Hoover school bus drivers serve as positive role models for kids

 

Before the school bell rings and books or tablets are opened for class, many students who ride the bus to school are greeted with a friendly smile from their bus driver to get their day started right.

“For students who ride the bus to and from school, their drivers are the first people they encounter in the morning and the last they see in the afternoon as they go home. A smile, a hello and a good morning can make a difference in the student’s day,” says Jeremy Bradford, Coordinator of Transportation for Hoover City Schools. “Our Hoover City Schools bus drivers take the opportunity to listen, encourage and motivate each student on their bus before they even step into a classroom.”



Sometimes overlooked as part of the educational system, bus drivers come from all walks of life and have much to offer in the learning process. They are successful and accomplished individuals with experience and knowledge and vary from retirees to stay-at-home parents. Some, like Britt Patterson, are even former students from the Hoover School System.

Patterson, who was a cheerleader, Hoover Belle and a Junior Olympic diver during her high school years at Berry/Hoover High School, went on to the University of Alabama, where she also cheered and graduated with a bachelor’s degree in healthcare management and a minor in public relations. After college Britt went on to work in the healthcare consulting business and started a family.

“I wanted to ease my way back into work after staying home for eight years to raise my children,” Britt says. “I have a few friends that drive buses and love it, so I decided to talk to them about their experience.”

Patterson found that it was a good opportunity, went through training and started driving for Hoover in fall 2015.

On the one hour to an hour and 15 minutes route she drives every day, Patterson talks to her students and asks them about their day all while safely transporting the kids home.

“We have a ‘Challenge of the Day’ each day,” Britt explains. “I wanted to steer them towards positive thinking and conversations, and I think that helps with that. We have ‘Make a friend Monday,’ ‘Talk to someone Tuesday,’ ‘Thank somebody Thursday’ and ‘Fist pump Friday.’”

The Challenge of the Day has turned into something the students look forward to participating in, and they even remind Patterson and ask for the challenge.

“The challenges vary day to day, but they all focus on helping someone else or becoming part of the good in their school, family and community,” Britt says. “My hope is to encourage them to be good role models for their peers, their friends and their families.”

 

“I love to see my students grow and mature. It is fun to hear their stories of how they have accomplished the ‘Challenge of the Day’. It is amazing to see their excitement when they accomplish a goal, have a good day or help someone in need,” Britt says.

Having her own children in Hoover schools, Britt says she loves the opportunity to be involved with the school system this way.

“At times, I have the opportunity to drive one of my own children on a field trip,” she says. “Their excitement and my ability to spend time with them is irreplaceable.”

Being that smiling face that greets them in the morning is just part of Britt’s routine matched with several important responsibilities that all drivers devote attention to when driving. “Our number one responsibility is to transport our students safely,” Britt explains. Drivers focus not only inside the bus, ensuring students are behaving, but they are constantly applying defensive driving skills and following all state and local driving laws.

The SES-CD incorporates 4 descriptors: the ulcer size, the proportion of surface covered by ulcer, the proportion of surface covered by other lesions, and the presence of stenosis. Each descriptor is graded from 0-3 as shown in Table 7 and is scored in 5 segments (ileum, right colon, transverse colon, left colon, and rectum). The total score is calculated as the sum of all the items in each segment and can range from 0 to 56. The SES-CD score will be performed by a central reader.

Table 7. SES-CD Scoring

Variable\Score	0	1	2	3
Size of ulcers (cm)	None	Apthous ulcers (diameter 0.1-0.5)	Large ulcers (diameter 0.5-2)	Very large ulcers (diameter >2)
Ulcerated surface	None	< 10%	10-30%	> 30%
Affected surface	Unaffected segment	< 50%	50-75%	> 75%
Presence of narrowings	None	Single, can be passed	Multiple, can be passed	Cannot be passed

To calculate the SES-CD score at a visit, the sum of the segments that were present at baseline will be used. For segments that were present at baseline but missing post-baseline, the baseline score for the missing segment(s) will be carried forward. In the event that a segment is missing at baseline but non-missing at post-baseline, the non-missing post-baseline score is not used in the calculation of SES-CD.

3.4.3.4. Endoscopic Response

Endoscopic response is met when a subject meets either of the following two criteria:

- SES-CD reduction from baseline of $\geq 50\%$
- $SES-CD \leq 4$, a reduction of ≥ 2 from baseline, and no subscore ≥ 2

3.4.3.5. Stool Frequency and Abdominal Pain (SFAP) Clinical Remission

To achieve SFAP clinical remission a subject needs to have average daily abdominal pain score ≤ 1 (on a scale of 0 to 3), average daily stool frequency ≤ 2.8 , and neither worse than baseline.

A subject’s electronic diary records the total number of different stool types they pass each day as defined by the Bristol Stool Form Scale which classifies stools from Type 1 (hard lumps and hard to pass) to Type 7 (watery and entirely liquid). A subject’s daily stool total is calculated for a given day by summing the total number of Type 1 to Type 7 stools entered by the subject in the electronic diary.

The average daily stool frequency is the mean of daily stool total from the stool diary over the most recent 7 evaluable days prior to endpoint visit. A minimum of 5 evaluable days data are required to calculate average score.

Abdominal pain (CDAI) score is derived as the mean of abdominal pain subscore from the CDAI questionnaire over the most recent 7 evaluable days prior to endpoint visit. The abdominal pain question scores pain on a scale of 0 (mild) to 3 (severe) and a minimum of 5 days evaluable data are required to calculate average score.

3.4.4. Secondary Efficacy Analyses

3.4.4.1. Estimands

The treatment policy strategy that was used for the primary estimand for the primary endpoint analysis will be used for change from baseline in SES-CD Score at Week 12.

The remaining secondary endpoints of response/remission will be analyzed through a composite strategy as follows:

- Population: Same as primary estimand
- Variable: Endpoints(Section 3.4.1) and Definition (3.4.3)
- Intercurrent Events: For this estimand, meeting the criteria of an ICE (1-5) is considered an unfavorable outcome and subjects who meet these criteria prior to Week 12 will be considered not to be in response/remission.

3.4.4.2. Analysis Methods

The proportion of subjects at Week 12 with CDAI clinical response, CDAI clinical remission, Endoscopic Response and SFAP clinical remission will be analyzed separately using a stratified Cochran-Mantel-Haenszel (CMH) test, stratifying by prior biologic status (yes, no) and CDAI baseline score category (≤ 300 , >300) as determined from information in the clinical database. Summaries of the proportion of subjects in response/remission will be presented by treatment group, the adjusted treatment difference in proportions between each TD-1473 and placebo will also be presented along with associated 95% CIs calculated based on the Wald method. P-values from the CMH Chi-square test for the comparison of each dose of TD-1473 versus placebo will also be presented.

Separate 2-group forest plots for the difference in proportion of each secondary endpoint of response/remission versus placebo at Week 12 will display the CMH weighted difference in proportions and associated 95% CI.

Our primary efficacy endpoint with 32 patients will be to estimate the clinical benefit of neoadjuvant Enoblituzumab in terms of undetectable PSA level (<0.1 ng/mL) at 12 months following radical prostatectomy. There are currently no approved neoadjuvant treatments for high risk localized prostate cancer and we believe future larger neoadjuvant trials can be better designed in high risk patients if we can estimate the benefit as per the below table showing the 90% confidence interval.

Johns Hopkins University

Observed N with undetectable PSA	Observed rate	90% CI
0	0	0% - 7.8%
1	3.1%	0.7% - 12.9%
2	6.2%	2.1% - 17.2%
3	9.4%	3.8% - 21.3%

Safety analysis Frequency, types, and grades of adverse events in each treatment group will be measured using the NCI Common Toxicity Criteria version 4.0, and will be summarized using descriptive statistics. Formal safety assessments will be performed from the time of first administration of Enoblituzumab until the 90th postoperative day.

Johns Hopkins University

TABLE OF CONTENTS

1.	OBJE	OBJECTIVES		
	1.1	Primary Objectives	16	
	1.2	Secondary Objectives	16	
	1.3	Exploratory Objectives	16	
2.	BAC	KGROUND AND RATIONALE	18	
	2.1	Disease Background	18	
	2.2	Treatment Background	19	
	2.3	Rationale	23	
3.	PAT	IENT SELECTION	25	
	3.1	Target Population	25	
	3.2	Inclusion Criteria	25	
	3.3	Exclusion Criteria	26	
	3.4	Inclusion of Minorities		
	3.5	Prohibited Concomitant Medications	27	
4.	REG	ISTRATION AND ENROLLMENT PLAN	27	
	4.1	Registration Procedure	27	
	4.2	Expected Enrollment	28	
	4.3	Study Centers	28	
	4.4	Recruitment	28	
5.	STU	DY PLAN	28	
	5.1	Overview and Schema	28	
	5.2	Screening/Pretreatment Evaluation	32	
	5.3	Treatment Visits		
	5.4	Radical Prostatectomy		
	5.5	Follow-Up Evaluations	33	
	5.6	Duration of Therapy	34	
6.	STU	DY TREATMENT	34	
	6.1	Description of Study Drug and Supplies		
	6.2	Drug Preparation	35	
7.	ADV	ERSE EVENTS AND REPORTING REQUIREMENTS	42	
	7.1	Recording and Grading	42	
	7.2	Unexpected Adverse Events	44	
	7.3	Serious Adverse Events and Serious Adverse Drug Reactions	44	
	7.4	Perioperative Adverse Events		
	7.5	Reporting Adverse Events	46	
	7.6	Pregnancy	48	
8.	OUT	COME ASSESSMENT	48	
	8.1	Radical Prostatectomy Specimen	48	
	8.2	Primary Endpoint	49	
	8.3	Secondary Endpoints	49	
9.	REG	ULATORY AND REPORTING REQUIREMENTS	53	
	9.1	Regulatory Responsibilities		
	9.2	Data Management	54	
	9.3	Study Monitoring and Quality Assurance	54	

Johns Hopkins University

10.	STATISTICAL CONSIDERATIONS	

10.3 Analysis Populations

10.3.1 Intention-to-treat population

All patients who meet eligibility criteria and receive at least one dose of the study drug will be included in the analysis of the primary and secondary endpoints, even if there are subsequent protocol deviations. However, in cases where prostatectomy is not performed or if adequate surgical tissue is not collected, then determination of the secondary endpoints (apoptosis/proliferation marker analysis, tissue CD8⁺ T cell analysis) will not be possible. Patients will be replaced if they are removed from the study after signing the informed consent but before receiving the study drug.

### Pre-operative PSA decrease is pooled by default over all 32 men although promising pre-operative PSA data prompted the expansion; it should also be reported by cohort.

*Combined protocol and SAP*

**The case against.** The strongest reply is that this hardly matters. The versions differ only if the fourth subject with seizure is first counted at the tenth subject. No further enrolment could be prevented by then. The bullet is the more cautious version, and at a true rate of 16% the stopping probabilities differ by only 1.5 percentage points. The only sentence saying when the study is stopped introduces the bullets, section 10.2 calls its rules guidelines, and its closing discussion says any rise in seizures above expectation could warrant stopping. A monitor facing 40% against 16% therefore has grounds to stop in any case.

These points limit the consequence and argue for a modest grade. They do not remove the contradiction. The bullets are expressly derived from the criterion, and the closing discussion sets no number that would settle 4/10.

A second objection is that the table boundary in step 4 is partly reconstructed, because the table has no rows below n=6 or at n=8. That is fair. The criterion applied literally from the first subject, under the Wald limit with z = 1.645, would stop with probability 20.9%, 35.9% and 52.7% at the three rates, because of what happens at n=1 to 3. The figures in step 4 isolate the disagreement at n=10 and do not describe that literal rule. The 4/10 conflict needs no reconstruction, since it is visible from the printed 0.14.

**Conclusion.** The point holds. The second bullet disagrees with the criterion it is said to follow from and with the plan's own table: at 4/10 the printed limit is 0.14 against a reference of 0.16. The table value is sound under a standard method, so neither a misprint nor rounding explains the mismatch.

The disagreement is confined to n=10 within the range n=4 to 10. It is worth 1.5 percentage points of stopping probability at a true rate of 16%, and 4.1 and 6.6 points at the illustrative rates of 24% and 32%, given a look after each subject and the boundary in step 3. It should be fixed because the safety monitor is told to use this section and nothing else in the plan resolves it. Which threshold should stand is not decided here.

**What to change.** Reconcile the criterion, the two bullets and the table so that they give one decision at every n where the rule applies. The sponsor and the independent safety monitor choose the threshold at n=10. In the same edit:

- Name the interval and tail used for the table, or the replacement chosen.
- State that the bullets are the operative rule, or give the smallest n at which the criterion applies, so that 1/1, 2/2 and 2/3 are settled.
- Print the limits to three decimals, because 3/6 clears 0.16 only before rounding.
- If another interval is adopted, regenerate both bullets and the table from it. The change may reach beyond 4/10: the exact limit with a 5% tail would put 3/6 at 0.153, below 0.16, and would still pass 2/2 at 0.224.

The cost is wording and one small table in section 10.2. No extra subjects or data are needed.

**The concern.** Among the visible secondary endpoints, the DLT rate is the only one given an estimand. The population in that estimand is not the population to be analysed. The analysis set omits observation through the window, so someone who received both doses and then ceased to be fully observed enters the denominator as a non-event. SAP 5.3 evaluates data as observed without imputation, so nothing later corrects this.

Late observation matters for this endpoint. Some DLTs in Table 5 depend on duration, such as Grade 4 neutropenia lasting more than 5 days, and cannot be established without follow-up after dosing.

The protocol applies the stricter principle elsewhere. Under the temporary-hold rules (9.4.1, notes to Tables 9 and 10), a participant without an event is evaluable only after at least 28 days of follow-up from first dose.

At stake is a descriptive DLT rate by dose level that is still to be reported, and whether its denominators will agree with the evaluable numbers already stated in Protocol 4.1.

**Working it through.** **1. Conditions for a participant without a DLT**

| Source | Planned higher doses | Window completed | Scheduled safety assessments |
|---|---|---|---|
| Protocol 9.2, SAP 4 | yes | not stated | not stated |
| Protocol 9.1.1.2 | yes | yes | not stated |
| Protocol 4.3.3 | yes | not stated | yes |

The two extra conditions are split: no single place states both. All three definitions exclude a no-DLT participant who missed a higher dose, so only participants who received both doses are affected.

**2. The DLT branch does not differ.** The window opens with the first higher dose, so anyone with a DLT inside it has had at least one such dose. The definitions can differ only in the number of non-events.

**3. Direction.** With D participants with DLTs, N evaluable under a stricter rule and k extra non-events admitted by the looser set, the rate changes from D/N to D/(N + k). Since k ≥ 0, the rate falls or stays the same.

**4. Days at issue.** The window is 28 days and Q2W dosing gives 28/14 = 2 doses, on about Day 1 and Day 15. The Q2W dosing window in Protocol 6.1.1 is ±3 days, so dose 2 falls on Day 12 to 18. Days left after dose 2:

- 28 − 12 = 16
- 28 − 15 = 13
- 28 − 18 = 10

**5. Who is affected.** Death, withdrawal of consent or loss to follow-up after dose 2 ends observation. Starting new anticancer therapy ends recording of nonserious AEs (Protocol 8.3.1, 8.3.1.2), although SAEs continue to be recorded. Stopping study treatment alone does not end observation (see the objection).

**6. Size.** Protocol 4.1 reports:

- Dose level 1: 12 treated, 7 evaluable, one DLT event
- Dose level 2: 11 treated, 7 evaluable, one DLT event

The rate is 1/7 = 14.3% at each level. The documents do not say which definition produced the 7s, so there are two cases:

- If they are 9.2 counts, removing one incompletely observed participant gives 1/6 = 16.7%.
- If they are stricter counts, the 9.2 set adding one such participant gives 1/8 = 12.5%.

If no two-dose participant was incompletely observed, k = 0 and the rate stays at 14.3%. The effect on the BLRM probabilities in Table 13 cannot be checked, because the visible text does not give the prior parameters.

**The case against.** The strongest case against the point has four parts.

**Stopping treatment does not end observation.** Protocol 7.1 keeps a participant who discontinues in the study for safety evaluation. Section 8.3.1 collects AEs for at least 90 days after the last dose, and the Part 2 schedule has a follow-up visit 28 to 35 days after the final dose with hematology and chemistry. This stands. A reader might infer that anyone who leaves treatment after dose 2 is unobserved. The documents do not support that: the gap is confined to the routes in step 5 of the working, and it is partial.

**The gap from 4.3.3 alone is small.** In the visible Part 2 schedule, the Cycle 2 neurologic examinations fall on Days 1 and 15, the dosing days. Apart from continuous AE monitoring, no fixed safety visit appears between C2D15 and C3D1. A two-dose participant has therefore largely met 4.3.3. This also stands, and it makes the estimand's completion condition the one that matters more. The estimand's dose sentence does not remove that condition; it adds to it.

“We are great multi-taskers,” Britt adds.

Over her time driving for Hoover, Britt recounts a few funny and heartwarming moments. “My elementary students have written me letters that just melted my heart,” she shares. “One of the funniest things is that I have picked up a few dance moves from my students this year! I had a student that would do a neck rotation/neck dance kind of move and look at me from the side of the seat (he was too short to see over the seat) when I would call his name.

“I have learned a ton of new dance moves from my students loading and unloading the bus. They seem to enjoy dancing onto the bus,” she added, laughing.

Britt says she works with not only great students but other outstanding drivers and Jeremy Bradford agrees.

“In my opinion, we have the best bus drivers in the state,” he says, “But we are always looking for new full-time and substitute bus drivers to keep up with our ever growing system.”

Bradford says he would like to see more Hoover parents, like Britt Patterson, apply for bus driver positions.

“Bus driving is a great way for our parents to be actively involved in the overall success of our great school system,” he says. “We have three in-house state certified trainers ready to assist applicants regardless of his or her experience level.”

Drivers for Hoover City Schools go through state training, local training and are then tested before they can transport students. Initial training and testing is roughly a month-long process and each year drivers who are hired attend training and are retested. Many drivers are also CPR certified.

“I work with amazing people and extremely knowledgeable mechanics that I know will help me keep my bus in perfect operational shape,” Britt says. “There are opportunities available to join our team and substitute drivers are always needed!”
In general, Bradford says they are looking for someone who loves children and wants to be a positive role model in students’ lives, and at the same time, dedicated to the safety and success of the students and the school system.

For more information on driving for Hoover City Schools, contact Jeremy Bradford, jebradford@hoover.k12.al.us or (205) 492-5073.